Posted on July 01 2016 by Nathanial Rumphol-Janc
Under Eiji Aonuma and Shigeru Miyamoto’s watch, the Zelda series has certainly tried it’s hardest to innovate. It started with art style changes and a boat and has ranged from DS touch controls and trains to multiplayer experiences and motion controls. While all of these changes to the series in that of themselves are harmless, they represented an idea of change that primarily involved how a player physically controls Link. Even in A Link Between Worlds, probably the most traditional Zelda in the last decade, the game centered around a singular mechanic to make it stand out (wall merging).
When I look back on the games released since Ocarina of Time I tend to find a general theme that they are all built around a singular idea or concept. Zelda stopped being about… Zelda, and started being built around single ideas. This isn’t necessarily a bad thing, some of my favorite moments in all of video games have happened in these very titles, but it also represented a close minded approach to advancing the series. It wasn’t built around improving within, but in injecting a new concept and trying to fit the rest of the game around it.
Breath of the Wild represents a true shift in that mentality. While the general theme for development might have been breaking with series gameplay conventions, reality is that the demo alone showed how this title isn’t about any one singular concept, but rather about improving the very fundamentals about the series on the whole – advancing them forward both with how other games in the world have showed advancement and both in the formula of Zelda games needing to be updated.
It’s hard to fault the Zelda team specifically for this lack of ideal in prior games, as the direction of the entire company since the launch of the Wii and DS has been built around some sort of singular feature. From touch controls and dual screens to motion controls and tablets, Nintendo on the whole found itself in a cycle of one off ideas and games being forced to work around them. One could argue there was a lack of synergy, despite the fact that during this time some of Nintendo’s very best games released.
That being said, back in 2014 it very much felt like Breath of the Wild, even for all the ideas going into it, was going to try and force itself around this idea of using the GamePad. In fact, at one point Nintendo stated rather boldly that Breath of the Wild (then, just called The Legend of Zelda for Wii U) would prove the idea of the gamepad in more traditional games.
We saw evidence of this during the gameplay footage at The Game Awards, with Eiji Aonuma showing off map navigating and “looking through the gamepad” while he moved it around to mark points in the world, almost as if it was a literal telescope. In this, the developers behind Zelda were trying shoehorn their ideas into a control method just to show it’s possible. Enter 2016, and every single one of those ideas has been tossed in the trash. Instead of focusing on building the game around the gamepad, they were able to focus their efforts and energy into everything else in the game.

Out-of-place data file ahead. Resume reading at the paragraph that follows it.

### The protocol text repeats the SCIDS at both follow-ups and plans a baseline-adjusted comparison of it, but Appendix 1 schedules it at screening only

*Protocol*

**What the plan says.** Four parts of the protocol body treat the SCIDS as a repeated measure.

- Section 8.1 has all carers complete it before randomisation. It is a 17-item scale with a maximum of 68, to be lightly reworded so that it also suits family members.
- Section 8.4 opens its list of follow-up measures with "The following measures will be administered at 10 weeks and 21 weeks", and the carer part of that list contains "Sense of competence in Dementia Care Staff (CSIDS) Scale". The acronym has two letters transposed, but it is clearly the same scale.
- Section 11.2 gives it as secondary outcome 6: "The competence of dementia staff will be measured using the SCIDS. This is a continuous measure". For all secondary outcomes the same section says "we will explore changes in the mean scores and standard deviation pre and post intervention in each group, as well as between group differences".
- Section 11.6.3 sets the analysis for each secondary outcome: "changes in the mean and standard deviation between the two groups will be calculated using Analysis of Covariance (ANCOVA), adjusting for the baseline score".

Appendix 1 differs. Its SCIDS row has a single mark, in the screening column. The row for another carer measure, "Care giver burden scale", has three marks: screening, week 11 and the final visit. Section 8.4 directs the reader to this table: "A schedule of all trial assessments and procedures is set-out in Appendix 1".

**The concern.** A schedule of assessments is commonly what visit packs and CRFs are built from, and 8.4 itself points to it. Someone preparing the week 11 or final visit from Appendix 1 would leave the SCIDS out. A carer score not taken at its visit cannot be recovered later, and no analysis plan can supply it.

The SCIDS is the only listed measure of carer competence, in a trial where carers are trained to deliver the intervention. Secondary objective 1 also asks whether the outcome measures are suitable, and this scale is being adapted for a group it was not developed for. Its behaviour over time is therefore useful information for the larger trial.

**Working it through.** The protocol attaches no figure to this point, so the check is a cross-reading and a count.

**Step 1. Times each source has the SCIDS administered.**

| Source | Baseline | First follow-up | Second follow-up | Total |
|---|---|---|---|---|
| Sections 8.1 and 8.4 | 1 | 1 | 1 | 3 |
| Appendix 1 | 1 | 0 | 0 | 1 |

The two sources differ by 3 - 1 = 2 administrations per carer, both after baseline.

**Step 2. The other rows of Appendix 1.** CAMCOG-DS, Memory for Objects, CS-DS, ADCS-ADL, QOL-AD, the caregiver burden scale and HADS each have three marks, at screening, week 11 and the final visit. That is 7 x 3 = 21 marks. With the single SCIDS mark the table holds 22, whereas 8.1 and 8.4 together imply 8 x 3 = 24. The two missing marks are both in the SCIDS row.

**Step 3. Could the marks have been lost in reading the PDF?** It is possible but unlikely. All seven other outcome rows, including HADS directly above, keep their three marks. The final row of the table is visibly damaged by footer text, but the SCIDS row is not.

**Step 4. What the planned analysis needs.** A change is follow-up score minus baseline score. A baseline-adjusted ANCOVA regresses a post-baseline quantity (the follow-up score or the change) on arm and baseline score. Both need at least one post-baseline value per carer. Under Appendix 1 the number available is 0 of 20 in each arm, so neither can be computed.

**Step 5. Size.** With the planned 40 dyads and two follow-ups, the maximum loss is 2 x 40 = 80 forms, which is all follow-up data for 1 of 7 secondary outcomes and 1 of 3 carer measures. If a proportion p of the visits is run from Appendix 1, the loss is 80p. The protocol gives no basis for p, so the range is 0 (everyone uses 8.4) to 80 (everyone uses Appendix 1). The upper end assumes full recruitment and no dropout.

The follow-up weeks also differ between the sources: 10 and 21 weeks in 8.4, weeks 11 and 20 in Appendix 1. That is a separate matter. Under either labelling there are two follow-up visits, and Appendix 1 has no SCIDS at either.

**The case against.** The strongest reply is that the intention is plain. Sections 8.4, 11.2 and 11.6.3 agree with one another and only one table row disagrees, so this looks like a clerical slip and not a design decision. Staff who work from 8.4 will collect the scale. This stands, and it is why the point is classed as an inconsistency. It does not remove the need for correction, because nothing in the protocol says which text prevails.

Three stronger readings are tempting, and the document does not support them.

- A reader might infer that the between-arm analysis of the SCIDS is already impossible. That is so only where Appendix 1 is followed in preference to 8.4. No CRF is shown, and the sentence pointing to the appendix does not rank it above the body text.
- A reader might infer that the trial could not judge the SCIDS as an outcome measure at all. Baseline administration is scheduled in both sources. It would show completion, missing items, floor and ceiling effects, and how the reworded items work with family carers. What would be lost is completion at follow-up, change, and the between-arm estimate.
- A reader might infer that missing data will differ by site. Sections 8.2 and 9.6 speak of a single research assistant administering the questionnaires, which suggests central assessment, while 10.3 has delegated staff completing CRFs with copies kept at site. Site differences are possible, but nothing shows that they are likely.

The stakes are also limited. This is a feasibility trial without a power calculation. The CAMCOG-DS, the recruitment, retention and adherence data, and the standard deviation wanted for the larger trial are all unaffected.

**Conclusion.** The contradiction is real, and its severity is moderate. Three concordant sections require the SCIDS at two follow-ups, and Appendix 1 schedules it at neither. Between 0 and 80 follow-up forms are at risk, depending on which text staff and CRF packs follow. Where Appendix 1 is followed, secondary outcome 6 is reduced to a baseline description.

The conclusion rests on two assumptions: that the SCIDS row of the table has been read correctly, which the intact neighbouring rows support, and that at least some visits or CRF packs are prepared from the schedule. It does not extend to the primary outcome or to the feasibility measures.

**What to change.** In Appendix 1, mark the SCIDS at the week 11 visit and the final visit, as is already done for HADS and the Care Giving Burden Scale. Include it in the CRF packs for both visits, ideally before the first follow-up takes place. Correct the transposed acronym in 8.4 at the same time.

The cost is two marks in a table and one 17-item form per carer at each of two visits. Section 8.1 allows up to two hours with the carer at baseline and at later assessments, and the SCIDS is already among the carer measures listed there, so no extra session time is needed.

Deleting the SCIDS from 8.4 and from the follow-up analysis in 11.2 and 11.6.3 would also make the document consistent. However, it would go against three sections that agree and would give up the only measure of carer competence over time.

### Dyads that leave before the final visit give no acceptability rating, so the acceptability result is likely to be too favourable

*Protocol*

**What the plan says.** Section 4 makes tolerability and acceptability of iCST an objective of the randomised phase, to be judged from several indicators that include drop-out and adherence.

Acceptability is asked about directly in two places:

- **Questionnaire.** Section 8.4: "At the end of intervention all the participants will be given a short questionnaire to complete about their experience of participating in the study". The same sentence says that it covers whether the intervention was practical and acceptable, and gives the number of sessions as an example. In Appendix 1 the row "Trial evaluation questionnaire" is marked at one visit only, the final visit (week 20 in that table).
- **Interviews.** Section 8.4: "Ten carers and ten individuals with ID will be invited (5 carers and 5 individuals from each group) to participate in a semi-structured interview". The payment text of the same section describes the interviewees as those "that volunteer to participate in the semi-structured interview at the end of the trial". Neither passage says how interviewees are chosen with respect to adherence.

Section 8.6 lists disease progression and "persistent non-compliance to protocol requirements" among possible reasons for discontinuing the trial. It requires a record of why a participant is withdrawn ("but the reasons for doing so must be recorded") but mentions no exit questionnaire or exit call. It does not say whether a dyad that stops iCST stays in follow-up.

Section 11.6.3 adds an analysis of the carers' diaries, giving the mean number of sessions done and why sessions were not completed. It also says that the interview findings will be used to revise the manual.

This may even be, in a small way, a reference to Nintendo’s new ideal moving forward with the NX. For generations it’s been about innovating the controller input, but is that truly the only way under which console gaming can innovate the way folks play games? Hardly, and it’s possible we may not see such a crazy controller this time around, but rather some other new unique concept that Nintendo most certainly wants to be first to market with. Let’s get back into Breath of the Wild.
Many times over Breath of the Wild has shown how it may be the next giant leap forward for the Zelda series, but it’s doing it in a way that feels completely organic. Instead of building a title with classic elements around a singular idea or controller input, it instead focused itself on perfecting and innovating the very things that make Zelda what it is. This is the sort of progress we saw regularly in Zelda games going through the Ocarina of Time era, with The Legend of Zelda proving a concept, Zelda II trying to turn that concept completely on its head for something more, A Link to the Past proving it can naturally evolve the series with the best of what the series has done before, with new elements added that make sense, Link’s Awakening proving that experience can be taken on the go, and Ocarina of Time finally showing that the experience can translate into a new dimension. Every step of the way the advancement felt organic and natural – huge sweeping improvements to overall direction of how Zelda games were made.
After that we got experiments and one off ideas, but progressing what the actual formula is hasn’t occurred again until arguably right now. They are finally looking within the core of the series and moving that forward, instead of focusing on other things. Nintendo is innovating from within, rather than from the outside looking in. I can only hope this continues to be the case. I’ve argued for years that Nintendo should probably look into improving and perfecting the core of the series instead of keeping that the same and throwing a new “gimmick” or idea on top, but until now they seemed to stay that course. Let’s hope a successfully selling Breath of the Wild reminds them of the direction this series was built upon, so we can have a more consistent and more interesting future.
Banner image is by JisuART.